Henry Bynneman's career as a printer lasted from 1566, when he became free of the Stationers' Company, until 1583. He had been apprenticed to Richard Harrison in 1560, but that printer died about January 1563; though definitive evidence is lacking, Bynneman likely served the remainder of his apprenticeship with Reyner Wolfe. He became one of that select group of printers to whom the Archbishop of Canterbury, Matthew Parker, extended his patronage.
Through the good offices of Leicester and Sir Christopher Hatton, in 1580 Bynneman obtained a privilege to print "all dictionaries in all tongues, all chronicles and histories whatsoever." He had previously printed and published with privileges for "bookes" [i.e. proclamations] dealing with the lottery as well as a variety of works seemingly secured after Matthew Parker wrote to William Cecil in 1569 on his behalf. Though he is known for printing Holinshed's Chronicles for a group of wealthy stationers in 1577, he did not so under his royal patent, which he did not yet have. In addition to printing works by noted authors such as Edmund Spenser, Gabriel Harvey, George Turberville, and others, Bynneman printed the first Welsh New Testament translated directly from Greek in 1567 for publisher Humphrey Toy, along with the first Welsh edition of the Book of Common Prayer.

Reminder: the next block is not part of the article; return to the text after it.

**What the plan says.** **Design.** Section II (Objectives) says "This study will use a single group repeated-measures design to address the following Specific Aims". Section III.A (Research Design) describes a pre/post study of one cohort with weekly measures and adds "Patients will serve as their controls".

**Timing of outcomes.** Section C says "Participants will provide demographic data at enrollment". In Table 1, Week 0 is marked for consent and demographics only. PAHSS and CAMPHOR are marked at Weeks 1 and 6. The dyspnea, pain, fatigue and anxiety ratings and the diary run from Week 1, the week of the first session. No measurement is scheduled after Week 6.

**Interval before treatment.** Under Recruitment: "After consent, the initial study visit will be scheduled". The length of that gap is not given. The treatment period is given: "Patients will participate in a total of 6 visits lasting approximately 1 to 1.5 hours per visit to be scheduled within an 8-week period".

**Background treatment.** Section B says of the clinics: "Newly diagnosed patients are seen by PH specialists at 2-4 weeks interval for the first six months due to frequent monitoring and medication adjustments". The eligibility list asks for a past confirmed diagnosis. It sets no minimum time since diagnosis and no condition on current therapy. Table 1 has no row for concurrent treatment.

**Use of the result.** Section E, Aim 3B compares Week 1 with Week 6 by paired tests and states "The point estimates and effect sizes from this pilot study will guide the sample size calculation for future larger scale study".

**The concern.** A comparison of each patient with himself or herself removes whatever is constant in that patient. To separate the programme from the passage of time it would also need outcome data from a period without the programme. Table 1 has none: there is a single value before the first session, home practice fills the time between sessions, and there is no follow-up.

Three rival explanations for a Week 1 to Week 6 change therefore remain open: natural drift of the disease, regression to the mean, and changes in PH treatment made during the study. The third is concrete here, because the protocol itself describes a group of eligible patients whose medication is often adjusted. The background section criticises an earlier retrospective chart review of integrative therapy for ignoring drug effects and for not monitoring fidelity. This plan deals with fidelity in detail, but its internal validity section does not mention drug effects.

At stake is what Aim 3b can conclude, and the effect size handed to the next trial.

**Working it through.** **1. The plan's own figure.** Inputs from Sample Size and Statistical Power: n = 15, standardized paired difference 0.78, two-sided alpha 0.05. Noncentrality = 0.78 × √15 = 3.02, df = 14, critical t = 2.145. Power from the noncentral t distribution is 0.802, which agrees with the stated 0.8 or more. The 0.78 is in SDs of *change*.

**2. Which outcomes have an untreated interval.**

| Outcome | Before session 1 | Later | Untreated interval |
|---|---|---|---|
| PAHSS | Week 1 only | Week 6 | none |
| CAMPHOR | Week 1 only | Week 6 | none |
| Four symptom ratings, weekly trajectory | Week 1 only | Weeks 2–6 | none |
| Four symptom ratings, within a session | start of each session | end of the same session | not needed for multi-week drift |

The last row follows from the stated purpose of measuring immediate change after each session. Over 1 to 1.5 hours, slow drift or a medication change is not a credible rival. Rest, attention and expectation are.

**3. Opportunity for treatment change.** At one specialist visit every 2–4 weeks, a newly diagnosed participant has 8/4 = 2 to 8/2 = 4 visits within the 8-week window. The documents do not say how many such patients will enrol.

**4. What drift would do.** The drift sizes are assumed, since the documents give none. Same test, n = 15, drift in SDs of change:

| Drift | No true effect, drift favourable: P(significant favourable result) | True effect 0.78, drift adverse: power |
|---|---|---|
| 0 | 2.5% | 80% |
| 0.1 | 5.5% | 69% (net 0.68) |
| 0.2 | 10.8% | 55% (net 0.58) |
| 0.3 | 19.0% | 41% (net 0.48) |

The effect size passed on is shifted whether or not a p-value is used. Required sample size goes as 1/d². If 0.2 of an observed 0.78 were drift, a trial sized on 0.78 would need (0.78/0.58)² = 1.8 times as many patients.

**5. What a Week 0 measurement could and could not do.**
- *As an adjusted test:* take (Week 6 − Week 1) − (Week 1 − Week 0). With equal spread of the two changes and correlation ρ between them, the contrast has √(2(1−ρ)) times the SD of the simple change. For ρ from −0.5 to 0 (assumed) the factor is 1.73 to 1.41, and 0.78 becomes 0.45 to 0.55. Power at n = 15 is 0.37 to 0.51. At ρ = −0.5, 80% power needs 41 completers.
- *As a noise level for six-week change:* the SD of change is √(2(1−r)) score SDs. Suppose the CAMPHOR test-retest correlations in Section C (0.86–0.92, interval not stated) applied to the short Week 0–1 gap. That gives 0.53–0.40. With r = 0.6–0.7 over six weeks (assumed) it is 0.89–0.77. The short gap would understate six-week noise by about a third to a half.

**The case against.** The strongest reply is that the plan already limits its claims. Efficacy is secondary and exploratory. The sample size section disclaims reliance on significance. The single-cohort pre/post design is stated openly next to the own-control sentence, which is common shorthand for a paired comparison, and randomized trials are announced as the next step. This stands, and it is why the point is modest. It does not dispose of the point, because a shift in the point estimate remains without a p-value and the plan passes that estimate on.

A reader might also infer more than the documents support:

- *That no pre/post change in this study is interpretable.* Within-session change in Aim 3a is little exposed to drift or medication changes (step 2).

Bynneman had three presses by 1583, and, as the inventory of his property shows, had a varied stock of type, including Greek and Hebrew. He was the first printer in England to use a script of the kind known as civilité or "secretary."
Bynneman died in 1583, leaving a widow and several children, one of whom, Christopher, was in 1600 apprenticed to Thomas Dawson. Upon his death his stock of books was handed over to London Armourer Richard Hutton, because Bynneman had, by 1581, defaulted on a loan of £1,000 given to him by Hutton. The Eliot's Court Press purchased some of his type and his decorative blocks and initials.